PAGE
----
Some spies never rest; revisit fictional Door CountyTom Nash seemingly has it made. He’s a retired British spy. He lives on the Cote D’Azur, the French Riviera, hobnobs with artists and writers and expatriates like Gerald and Sara Murphy.
By: Dave Wood, columnist, River Falls Journal
Tom Nash seemingly has it made. He’s a retired British spy. He lives on the Cote D’Azur, the French Riviera, hobnobs with artists and writers and expatriates like Gerald and Sara Murphy.
His reckless days as a secret agent seem well behind him, and he’s so confident that he’s out of the woods he leaves his Beretta revolver locked up in a desk drawer.
Then one night someone tries to kill him.
Who might that be?
It’s 1935 and the world is working its way to another war, with Nazis and Communists and everything in between plying their spycraft in the most unlikely places.
It’s all told in “House of the Hunted,” by Mark Mills (Random House, $26).
Mills, who lives in Oxford, England, won the British Crème Writers’ Association Memorial Dagger award for his first novel, “Amagansett.”
It’s easy to see why after a romp through “House of the Haunted” as Mills mixes history with espionage.
Think John Le Carre and pick up Mills’s new book.
For an inexpensive trip to one of Wisconsin’s premier tourist sites, read “The Baileys Harbor Bird and Booyah Club,” by Dave Crehore (University of Wisconsin Press, $19.95).
Crehore, a longtime resident of northeastern Wisconsin and retired writer and photographer for the Wisconsin Department of Natural Resources has captured the spirit of Door County in fictional form.
Although his new book reads like a documentary of the goings on in Door County in the off- as well as the on-season, it’s actually made up of characters created by Crehore.
The focal point is the courtship, marriage and life of George and Helen O’Malley, who grew up in Door County, moved on to Chicago, then returned to their natal place upon retirement.
When they were kids the hordes of tourists had not discovered Door County, so the O’Malleys were shocked to learn of the current real estate values and found they couldn’t afford to buy a conventional retirement home.
Instead, they purchased an abandoned tavern on an obscure lake called “Coot” and settle in for the duration of their lives.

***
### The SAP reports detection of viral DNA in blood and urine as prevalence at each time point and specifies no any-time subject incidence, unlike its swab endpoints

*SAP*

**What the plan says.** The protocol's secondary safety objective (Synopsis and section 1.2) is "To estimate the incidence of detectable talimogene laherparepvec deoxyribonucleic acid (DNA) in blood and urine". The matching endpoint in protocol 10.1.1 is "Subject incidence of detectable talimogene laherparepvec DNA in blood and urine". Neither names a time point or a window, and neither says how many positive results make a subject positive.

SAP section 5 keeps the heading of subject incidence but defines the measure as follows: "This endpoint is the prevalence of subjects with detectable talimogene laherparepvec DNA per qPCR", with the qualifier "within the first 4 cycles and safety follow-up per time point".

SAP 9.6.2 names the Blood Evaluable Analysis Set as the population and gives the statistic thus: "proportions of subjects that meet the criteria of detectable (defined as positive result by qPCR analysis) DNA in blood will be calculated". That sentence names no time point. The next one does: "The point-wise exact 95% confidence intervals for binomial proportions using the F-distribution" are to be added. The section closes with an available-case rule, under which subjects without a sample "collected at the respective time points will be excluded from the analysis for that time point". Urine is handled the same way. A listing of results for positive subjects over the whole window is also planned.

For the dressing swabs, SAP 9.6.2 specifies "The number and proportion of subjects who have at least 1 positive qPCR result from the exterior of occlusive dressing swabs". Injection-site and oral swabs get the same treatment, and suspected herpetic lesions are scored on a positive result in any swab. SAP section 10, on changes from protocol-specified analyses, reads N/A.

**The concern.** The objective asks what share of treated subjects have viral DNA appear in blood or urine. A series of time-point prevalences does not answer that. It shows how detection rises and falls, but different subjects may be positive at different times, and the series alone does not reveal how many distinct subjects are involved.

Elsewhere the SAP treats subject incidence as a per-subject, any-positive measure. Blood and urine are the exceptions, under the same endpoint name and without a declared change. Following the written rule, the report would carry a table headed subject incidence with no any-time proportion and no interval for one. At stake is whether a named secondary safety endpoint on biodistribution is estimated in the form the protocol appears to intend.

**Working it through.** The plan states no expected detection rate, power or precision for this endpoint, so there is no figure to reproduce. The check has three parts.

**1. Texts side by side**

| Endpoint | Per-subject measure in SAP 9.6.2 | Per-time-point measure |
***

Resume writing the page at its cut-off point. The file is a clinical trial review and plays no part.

Of course they have neighbors, like Hans Berge, a psychiatrist from Chicago and “Bump” Olson who makes his living pumping septic tanks.
“Bump” reminds me of a former septic pumper here in River Falls, whose motto was “your fecal matter is my bread and butter.”
The various neighbors have beer parties, Thanksgiving potlucks, eat pizza topped with codfish, attend class reunions and generally have a swell time, angle to catch Marilyn “a buxom eight-pound smallmouth bass.”
At the end of each chapter the O’Malley’s retire to their bedroom in the old Coot Lake Lodge.
It is strongly suggested that they’re still very much in love because the only time George rebuffs Helen’s advances is when his aches and pains from wrestling all day with Marilyn prove to be too much.
I’ve only visited Door County once, and I was somewhat turned off by all the Chicago opulence on the bay side.
Crehore’s book gave me a welcome taste of what life is like in that beautiful neighborhood when the tourists leave and return to Chicago where they belong.
Butter $8 per pound?
Corn Meal 10 cents an ounce?
Eggs $4 per dozen?
Folks who suffer sticker shock when purchasing organic food and wish to justify the high cost of organic food need only look to a new book, “Turn Here — Sweet Corn,” by Atina Diffley (University of Minnesota Press, $24.95).
Author Diffley and her husband Martin run a consulting business Organic Farming Works LLC. But they’re not mere theorists.
From 1973 through 2007, they owned and operated “Gardens of Eagan,” one of the first certified organic produce farms in the Midwest.
From that experience, Diffley has crafted a fascinating look at the hazards and challenges of raising food, from the threat of hailstones to political maneuvering to encroaching suburban development.